Customs officials warn consumers against counterfeit goods

Counterfeit goods seized by U.S. Customs and Border Protection

Consumers should be wary of counterfeit goods sold online, U.S. Customs and Border Protection officials warned while displaying counterfeit items seized from cargo shipments in Atlanta.

Customs officials set up a table in the middle of the international terminal of Hartsfield-Jackson International Airport on Wednesday, displaying counterfeit bags, clothing, shoes, sunglasses and other items they seized with the aim of raising awareness of counterfeit goods.

Many of the counterfeit items come from China and Southeast Asia, according to Customs and Border Protection’s Atlanta port director Paula Rivera.

Customs and Border Protection has an intellectual property rights program to target and seize imports of counterfeit and pirated goods -- and nationwide it seized $3.7 million worth of such goods on a typical day in 2018.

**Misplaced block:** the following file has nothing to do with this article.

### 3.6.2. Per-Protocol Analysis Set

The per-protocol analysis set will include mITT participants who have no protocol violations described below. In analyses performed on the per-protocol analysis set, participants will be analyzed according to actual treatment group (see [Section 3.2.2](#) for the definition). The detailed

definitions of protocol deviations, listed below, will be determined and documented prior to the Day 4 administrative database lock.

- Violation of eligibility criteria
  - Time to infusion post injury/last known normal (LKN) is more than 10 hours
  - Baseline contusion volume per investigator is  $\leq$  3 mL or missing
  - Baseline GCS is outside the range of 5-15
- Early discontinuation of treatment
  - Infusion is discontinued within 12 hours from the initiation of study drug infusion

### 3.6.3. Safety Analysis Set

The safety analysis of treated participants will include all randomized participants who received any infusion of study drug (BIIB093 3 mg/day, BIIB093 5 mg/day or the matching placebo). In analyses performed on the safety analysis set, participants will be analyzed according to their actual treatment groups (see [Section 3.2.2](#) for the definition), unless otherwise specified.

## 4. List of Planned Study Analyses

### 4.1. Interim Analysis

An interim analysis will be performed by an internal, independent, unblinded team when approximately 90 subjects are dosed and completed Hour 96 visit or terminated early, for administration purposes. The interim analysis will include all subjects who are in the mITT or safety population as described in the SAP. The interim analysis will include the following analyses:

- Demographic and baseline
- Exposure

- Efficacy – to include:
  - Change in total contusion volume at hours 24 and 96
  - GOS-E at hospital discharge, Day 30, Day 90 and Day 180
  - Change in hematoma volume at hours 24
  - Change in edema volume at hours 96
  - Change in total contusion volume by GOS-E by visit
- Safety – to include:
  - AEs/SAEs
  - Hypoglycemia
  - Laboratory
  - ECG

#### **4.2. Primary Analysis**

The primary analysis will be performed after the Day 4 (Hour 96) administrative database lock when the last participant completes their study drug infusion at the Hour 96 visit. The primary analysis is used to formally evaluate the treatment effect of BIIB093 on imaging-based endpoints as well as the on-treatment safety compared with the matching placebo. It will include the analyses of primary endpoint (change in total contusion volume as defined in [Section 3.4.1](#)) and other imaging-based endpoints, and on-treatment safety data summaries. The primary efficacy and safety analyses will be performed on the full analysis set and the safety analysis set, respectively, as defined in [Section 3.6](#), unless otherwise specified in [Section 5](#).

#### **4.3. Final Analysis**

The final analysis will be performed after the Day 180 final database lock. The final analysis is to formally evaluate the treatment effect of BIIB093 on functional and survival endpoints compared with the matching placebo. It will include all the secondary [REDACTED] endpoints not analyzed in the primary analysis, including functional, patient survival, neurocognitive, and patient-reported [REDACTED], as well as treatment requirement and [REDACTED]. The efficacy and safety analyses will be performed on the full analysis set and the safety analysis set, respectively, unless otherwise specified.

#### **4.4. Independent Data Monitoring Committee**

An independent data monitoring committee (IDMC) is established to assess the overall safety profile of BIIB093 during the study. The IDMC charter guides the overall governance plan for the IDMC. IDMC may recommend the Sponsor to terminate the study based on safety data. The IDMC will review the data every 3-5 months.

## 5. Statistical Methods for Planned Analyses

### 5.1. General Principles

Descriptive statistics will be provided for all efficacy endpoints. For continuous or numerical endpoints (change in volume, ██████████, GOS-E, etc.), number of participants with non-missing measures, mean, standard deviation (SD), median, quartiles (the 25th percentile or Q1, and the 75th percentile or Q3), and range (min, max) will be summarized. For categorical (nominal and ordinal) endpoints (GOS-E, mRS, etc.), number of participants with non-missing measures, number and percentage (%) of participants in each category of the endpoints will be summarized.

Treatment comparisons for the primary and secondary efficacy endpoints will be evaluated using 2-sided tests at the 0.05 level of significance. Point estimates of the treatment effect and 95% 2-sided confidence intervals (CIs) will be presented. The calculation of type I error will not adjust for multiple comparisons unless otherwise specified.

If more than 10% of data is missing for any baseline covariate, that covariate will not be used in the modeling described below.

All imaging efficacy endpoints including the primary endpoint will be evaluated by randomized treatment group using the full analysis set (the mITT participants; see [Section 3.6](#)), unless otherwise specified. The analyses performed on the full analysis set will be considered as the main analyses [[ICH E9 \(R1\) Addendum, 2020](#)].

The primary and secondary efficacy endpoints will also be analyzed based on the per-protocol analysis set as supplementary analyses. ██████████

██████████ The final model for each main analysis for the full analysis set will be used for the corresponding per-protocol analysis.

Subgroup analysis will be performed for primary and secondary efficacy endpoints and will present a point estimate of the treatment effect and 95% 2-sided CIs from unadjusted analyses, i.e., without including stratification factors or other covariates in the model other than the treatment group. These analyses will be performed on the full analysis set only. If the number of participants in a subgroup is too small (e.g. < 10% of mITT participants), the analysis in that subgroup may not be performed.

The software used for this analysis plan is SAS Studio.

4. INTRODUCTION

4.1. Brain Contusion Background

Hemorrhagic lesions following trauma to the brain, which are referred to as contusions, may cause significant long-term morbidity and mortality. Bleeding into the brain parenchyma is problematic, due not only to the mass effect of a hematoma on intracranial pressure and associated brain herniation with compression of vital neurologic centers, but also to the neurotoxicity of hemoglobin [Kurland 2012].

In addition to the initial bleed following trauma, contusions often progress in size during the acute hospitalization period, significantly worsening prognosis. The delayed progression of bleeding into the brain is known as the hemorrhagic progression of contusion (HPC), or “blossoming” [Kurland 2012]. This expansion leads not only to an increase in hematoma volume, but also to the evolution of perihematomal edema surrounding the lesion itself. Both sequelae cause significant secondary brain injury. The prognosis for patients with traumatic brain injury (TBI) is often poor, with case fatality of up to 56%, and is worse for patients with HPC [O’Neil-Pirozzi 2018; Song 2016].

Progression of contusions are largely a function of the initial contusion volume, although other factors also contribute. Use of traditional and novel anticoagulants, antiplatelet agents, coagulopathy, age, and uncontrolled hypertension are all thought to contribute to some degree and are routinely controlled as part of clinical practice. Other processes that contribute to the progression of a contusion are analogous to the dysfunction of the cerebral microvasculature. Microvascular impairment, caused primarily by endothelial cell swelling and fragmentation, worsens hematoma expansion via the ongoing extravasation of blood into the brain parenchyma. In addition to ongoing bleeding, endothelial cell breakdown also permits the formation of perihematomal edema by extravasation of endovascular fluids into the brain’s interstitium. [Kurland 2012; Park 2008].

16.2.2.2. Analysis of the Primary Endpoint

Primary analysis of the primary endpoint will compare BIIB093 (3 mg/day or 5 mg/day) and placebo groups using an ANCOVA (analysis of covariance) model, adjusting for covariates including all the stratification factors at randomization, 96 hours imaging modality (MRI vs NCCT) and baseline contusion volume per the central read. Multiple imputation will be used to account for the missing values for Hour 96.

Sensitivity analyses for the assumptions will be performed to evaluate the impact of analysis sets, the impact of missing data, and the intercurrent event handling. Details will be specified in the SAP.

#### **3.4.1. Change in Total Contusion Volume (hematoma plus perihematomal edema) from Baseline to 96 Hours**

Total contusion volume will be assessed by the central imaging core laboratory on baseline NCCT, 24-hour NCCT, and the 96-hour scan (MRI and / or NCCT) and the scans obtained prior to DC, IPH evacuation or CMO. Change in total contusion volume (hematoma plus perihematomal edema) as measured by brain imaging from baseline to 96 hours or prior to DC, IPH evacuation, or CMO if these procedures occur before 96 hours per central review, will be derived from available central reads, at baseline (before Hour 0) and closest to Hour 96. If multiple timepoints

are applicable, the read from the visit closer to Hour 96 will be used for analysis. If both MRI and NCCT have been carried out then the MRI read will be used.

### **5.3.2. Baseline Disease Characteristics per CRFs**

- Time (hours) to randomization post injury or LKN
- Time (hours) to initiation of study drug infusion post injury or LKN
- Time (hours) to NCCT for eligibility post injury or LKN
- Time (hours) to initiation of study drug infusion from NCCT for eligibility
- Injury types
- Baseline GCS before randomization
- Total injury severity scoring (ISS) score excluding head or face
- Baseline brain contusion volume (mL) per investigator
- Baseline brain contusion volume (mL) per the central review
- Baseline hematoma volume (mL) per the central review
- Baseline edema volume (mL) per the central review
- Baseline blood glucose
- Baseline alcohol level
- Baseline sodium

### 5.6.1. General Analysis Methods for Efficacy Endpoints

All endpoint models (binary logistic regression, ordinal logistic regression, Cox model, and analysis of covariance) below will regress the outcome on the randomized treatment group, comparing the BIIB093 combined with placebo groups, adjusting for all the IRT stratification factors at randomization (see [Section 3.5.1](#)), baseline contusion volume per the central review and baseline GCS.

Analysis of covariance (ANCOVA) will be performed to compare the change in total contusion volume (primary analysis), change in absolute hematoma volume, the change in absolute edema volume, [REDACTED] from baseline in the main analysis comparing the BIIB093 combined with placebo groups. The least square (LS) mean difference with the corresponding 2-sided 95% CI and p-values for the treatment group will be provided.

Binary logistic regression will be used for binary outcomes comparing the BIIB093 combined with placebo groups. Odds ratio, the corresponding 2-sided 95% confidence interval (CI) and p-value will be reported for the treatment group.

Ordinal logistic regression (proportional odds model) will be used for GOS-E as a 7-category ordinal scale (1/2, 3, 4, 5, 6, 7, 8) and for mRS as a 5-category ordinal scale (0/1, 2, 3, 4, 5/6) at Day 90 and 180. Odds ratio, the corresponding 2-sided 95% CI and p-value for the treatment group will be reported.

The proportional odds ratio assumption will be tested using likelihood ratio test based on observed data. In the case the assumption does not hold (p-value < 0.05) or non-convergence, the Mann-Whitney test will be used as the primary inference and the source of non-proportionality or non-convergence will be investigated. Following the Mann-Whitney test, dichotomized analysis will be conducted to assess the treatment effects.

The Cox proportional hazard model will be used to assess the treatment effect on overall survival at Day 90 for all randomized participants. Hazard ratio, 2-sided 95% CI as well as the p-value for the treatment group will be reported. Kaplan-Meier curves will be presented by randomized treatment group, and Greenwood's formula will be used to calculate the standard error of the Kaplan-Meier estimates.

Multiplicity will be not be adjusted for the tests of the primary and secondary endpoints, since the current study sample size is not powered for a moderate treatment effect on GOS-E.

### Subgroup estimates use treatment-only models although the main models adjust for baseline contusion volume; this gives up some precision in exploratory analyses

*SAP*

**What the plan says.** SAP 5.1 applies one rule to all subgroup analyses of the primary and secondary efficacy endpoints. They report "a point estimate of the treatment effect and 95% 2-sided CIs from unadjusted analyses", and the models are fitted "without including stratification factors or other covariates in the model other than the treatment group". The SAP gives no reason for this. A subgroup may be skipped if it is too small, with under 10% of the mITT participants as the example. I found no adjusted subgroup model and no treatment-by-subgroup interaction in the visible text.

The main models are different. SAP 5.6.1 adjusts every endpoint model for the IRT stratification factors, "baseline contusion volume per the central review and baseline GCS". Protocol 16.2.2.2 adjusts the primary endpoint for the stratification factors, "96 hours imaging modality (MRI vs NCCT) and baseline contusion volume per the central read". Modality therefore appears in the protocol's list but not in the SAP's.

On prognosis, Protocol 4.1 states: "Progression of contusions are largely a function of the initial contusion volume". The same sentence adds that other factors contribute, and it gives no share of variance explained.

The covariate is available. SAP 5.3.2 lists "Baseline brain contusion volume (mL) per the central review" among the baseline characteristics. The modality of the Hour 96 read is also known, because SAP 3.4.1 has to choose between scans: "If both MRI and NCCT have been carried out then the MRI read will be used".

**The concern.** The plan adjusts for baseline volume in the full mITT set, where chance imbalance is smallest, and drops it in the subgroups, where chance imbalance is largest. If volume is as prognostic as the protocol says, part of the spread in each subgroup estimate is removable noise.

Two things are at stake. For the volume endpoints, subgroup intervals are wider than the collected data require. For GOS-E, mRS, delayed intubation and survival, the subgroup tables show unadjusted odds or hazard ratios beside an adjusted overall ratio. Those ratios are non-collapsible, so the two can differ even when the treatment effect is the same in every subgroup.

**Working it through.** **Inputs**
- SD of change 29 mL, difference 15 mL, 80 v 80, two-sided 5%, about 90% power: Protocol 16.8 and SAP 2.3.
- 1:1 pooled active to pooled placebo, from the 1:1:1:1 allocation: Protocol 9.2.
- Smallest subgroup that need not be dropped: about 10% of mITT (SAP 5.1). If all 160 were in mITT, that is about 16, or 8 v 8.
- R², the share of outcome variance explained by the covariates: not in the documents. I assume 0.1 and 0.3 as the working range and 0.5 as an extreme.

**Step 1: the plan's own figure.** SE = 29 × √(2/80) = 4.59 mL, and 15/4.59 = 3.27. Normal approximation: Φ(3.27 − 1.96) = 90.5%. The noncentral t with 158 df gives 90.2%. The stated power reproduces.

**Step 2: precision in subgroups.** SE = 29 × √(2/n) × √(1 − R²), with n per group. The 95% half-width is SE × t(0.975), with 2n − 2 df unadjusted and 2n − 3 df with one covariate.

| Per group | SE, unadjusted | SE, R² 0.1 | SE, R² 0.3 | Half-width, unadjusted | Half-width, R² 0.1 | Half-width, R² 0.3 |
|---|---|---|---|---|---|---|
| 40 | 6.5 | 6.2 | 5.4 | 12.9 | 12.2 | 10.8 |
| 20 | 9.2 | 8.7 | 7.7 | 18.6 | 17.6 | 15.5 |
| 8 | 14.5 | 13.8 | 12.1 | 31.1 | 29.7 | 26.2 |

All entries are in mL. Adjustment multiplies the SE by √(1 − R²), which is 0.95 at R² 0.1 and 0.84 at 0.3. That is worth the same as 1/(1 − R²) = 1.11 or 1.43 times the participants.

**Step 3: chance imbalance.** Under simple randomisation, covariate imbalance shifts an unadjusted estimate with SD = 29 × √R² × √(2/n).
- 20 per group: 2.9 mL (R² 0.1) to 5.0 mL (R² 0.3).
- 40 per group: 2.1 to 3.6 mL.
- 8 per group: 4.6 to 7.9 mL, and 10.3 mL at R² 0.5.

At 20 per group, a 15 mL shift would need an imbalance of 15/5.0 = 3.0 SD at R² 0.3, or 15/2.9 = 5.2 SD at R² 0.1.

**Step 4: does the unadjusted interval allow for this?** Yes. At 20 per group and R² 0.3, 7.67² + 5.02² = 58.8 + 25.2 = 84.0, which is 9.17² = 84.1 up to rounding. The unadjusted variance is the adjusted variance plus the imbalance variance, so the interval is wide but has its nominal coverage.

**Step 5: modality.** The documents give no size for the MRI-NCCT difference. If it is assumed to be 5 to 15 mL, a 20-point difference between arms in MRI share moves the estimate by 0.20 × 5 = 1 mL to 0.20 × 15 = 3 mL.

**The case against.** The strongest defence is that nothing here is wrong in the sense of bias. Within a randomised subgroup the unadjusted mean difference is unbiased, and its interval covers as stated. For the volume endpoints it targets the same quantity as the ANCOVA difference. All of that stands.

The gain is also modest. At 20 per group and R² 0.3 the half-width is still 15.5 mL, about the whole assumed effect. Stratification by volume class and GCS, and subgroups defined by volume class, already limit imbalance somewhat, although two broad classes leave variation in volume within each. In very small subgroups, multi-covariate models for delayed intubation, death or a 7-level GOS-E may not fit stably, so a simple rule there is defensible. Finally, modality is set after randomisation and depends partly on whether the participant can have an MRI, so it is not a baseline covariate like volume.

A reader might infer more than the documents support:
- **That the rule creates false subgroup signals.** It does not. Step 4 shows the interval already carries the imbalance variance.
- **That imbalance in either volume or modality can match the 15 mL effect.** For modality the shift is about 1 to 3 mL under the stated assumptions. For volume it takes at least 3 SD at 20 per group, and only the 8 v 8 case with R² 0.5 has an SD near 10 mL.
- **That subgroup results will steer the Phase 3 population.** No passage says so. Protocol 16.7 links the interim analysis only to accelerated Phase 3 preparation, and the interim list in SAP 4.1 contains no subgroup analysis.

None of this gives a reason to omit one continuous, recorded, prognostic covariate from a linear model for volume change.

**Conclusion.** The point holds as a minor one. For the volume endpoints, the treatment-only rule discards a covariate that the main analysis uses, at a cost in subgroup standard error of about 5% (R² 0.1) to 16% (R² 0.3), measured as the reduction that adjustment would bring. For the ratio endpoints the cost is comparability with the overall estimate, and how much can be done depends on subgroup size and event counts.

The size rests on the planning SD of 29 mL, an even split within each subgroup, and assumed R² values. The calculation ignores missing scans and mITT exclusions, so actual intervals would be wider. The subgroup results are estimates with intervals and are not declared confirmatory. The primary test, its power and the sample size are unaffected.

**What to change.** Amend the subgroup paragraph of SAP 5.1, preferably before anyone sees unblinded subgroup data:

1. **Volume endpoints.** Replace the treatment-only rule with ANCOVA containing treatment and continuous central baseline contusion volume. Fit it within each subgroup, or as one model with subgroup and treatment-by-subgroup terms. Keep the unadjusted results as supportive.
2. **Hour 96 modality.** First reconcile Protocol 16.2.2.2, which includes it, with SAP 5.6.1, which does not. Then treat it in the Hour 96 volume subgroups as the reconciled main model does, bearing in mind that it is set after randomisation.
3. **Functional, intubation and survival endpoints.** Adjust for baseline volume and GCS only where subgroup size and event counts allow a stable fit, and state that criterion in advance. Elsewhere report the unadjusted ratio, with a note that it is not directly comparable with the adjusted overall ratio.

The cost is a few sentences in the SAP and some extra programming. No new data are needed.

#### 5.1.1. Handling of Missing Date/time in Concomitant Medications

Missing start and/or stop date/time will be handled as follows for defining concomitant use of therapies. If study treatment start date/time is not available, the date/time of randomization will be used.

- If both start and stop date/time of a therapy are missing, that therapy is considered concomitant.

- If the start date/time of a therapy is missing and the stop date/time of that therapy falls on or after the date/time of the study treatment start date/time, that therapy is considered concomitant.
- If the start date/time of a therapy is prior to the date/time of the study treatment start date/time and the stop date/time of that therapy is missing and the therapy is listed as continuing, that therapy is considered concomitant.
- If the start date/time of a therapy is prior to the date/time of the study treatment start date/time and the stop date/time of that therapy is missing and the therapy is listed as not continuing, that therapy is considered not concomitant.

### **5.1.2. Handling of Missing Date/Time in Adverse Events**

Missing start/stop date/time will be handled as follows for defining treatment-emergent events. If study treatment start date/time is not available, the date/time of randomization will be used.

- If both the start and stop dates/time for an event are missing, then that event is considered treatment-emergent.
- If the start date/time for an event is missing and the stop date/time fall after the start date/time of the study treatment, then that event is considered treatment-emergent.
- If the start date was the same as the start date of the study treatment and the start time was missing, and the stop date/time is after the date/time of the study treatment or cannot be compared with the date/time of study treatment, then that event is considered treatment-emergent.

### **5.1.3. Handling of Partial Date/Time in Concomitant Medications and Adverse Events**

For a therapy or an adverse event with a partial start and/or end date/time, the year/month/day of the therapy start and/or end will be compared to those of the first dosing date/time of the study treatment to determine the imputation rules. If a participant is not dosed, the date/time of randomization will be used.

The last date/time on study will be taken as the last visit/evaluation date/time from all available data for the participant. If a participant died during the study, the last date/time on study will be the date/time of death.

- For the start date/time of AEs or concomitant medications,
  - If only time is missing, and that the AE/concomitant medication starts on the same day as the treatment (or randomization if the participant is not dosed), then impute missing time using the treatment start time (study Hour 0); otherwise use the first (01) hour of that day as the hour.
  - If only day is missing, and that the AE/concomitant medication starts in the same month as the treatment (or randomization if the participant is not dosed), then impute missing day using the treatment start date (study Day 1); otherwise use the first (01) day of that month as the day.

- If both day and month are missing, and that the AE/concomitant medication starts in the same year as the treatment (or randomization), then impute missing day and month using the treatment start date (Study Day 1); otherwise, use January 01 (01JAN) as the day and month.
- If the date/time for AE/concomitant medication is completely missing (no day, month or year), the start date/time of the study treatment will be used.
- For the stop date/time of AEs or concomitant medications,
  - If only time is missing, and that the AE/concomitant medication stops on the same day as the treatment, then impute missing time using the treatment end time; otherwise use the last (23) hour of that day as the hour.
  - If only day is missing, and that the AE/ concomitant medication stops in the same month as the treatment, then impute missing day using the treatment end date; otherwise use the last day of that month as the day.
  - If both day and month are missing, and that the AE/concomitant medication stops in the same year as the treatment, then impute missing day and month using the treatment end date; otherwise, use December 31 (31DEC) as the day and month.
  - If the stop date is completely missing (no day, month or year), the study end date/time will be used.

The agency prepares for the holiday season months early, since inventory for holiday sales begins shipping as early as May and June, Rivera said. That includes products like Christmas lights, which might have counterfeit safety certifications, and toys, which can be seized if they contain excessive amounts of lead.

A consumer may not know “that they’re getting a product that isn’t genuine,” Rivera said. She advised that consumers should do research, buy from reputable distributors and get brand name goods like a Michael Kors bag directly from Michael Kors.

If a counterfeit item is seized from a cargo shipment by Customs and Border Protection, the shipment may never make it to the recipient.

By using tracking numbers from UPS, FedEx or the Postal Service, consumers may find out if their item was seized by the agency. To get a refund for a counterfeit item, consumers would need to deal with the company they ordered from, Rivera said.

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